How to Recognize a Credit Card Telephone Scam

Scammer on the telephone

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Crooks use a variety of tactics to get access to credit card information so they can commit credit card fraud. One of these tricks is to convince you to give up your credit card or other personal information. Thieves don't just call up and ask for your credit information. That would be too easy and you probably wouldn't fall for it. Instead, they make up a fake situation and convince you that you need to give up some personal information to meet a need.

How Credit Card Thieves Try to Scam You Over the Phone

You receive a phone call from someone who says they're from your credit card company. The caller asks you to confirm or give up some personal information, e.g., your credit card number, credit card security code, social security number, or mother's maiden name.

After the call ends, the caller uses the information you gave to make charges on your account or to create a new account in your name. Credit card telephone scammers sometimes get you to call them by leaving the number on your answering machine or sending in an email or text message.

In some credit card telephone scams, the thief may pretend to be from the IRS, another of your billers, or they may ask you to sign up for a product or service that requires your credit card information. Once the scammer has your credit card information, they can sell the info or use it to commit fraud.

How to Avoid a Credit Card Telephone Scam

Crooks are constantly revising their schemes. Each time consumers catch on to one scam, another variation or an entirely new scam pops up. So, it's important that you follow some guidelines to avoid being scammed over the phone no matter what tactic the crook uses.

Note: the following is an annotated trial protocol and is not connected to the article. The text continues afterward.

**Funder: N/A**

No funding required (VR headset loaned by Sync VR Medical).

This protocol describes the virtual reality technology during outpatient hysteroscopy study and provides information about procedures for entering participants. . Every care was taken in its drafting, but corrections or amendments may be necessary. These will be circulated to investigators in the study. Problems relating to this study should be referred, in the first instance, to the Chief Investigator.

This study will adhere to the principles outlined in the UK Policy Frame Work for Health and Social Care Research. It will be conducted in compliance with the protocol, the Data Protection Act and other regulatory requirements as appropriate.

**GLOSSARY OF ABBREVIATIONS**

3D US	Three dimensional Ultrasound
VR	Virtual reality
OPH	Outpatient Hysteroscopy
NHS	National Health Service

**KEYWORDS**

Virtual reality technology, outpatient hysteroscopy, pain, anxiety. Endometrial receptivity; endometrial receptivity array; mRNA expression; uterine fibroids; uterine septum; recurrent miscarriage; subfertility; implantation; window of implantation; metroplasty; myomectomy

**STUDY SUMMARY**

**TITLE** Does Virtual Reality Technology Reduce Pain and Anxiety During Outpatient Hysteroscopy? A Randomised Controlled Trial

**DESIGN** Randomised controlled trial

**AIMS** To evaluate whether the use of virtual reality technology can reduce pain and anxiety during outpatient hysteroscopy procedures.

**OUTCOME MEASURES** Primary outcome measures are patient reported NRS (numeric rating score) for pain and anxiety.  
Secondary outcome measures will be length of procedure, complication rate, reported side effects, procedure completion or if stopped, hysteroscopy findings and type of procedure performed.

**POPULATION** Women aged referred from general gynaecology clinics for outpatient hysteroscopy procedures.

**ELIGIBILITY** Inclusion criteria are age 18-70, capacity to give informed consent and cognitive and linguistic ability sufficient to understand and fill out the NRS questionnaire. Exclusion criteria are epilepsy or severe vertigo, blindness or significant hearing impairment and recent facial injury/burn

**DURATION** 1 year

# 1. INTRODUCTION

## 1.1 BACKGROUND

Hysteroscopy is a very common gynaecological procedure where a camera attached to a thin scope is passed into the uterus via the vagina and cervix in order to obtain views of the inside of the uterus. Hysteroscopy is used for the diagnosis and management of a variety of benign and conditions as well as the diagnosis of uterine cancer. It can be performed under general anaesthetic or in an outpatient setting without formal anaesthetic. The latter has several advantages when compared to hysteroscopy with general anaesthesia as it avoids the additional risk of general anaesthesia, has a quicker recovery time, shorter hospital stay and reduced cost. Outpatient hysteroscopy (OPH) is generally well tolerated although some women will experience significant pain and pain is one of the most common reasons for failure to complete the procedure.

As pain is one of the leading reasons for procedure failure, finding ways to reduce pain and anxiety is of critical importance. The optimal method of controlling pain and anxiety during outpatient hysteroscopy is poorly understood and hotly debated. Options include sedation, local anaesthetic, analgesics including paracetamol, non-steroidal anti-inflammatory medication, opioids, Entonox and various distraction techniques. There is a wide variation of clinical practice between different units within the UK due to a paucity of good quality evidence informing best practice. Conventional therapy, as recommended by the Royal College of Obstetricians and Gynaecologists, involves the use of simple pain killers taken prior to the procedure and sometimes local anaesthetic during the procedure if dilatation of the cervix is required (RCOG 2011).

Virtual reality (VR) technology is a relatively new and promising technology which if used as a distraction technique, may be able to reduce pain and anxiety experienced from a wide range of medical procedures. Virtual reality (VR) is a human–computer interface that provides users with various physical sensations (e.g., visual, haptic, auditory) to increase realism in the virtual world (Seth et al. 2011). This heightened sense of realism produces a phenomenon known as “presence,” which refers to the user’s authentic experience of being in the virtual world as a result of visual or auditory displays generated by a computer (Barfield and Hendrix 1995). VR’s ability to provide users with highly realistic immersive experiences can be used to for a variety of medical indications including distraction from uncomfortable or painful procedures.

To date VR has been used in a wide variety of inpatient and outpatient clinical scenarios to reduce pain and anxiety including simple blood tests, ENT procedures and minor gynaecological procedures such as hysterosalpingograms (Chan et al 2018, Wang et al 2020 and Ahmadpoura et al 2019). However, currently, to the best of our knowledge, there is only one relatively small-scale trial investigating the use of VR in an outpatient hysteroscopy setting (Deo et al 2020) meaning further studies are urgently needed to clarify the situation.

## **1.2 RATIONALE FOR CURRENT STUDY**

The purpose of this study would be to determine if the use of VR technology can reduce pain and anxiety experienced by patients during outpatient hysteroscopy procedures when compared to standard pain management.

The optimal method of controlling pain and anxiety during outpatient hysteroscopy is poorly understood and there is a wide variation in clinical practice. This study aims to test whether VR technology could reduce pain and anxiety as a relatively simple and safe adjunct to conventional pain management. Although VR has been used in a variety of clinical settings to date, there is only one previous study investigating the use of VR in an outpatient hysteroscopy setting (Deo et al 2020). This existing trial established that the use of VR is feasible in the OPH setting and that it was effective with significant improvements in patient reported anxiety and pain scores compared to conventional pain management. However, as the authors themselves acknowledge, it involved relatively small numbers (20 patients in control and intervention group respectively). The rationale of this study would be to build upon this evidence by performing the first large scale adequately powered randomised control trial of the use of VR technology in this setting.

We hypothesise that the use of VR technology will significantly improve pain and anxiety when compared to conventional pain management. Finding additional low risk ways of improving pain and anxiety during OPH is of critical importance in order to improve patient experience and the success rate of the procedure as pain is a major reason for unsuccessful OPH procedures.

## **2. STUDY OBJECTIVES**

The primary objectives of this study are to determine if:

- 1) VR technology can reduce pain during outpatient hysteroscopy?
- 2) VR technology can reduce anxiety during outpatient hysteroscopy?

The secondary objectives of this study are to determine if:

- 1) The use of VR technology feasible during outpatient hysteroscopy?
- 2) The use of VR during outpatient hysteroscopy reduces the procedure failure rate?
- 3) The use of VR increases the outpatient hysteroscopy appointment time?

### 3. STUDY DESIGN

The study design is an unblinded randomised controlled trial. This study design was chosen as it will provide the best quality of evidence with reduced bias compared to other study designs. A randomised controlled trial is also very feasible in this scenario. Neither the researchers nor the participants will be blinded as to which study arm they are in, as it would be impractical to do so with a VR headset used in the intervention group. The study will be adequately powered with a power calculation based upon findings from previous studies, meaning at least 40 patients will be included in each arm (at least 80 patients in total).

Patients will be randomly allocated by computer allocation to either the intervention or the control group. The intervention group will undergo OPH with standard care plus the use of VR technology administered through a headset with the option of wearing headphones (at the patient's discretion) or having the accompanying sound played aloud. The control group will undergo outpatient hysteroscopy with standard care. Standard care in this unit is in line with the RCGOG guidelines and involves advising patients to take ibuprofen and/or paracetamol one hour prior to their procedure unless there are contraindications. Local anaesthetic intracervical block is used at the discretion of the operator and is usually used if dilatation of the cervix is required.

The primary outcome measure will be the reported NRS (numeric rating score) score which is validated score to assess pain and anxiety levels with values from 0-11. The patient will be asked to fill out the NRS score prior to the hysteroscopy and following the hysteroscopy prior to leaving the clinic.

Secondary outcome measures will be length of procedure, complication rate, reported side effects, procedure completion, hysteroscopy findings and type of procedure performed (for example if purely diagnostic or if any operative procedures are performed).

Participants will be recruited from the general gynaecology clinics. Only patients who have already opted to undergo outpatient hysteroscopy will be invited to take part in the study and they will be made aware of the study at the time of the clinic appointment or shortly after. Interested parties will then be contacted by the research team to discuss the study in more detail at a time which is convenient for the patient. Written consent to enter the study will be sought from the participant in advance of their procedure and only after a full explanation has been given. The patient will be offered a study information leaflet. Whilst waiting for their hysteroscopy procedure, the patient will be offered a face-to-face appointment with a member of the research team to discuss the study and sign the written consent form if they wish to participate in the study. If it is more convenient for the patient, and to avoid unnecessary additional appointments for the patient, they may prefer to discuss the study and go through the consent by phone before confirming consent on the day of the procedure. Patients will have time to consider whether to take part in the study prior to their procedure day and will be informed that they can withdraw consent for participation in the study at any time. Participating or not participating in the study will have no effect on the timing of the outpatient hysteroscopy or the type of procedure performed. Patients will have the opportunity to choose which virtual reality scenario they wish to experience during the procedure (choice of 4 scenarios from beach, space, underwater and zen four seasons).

• Don't give out any information on calls you didn't initiate, no matter how legitimate the call may seem. Scammers can even override your caller ID and have your creditor's name show up. If you think there's a possibility that it's your real credit card issuer, ask if you can return their call. If it's a scam, they're likely to try to convince you to stay on the line.
  • Only trust calls that you initiate. Again, you can end a suspected scam by ending that call and then calling the customer service number on the back of your credit card or on your credit card billing statement. Don't return calls from numbers left on your answering machine or sent in an email unless you can verify that it's your credit card issuer's real phone number.

What to Do If You're Scammed

It's easy to fall prey to a credit card telephone scam—scammers come up with increasingly sophisticated and realistic-seeming schemes. If you mistakenly give out your personal information, call your real credit card issuer immediately. They can cancel your credit card account and give you a credit card with a new number to prevent fraudulent charges from being made on your account.

  • Check your account regularly online. Read your credit card billing statement thoroughly and report any suspicious activity to your credit card issuer right away. They can remove fraudulent charges and issue a new account number.
  • If you accidentally gave out your social security number, place a fraud alert or security freeze on your credit report to prevent new accounts from being opened in your name. Both the fraud alert and security freeze are free. Monitor your credit report regularly and ​dispute any accounts that don't belong to you.
  • Report the scam to the Federal Trade Commission. Call 1-877-382-4357 or report the fraud at You can also report scam to your state's consumer protection agency.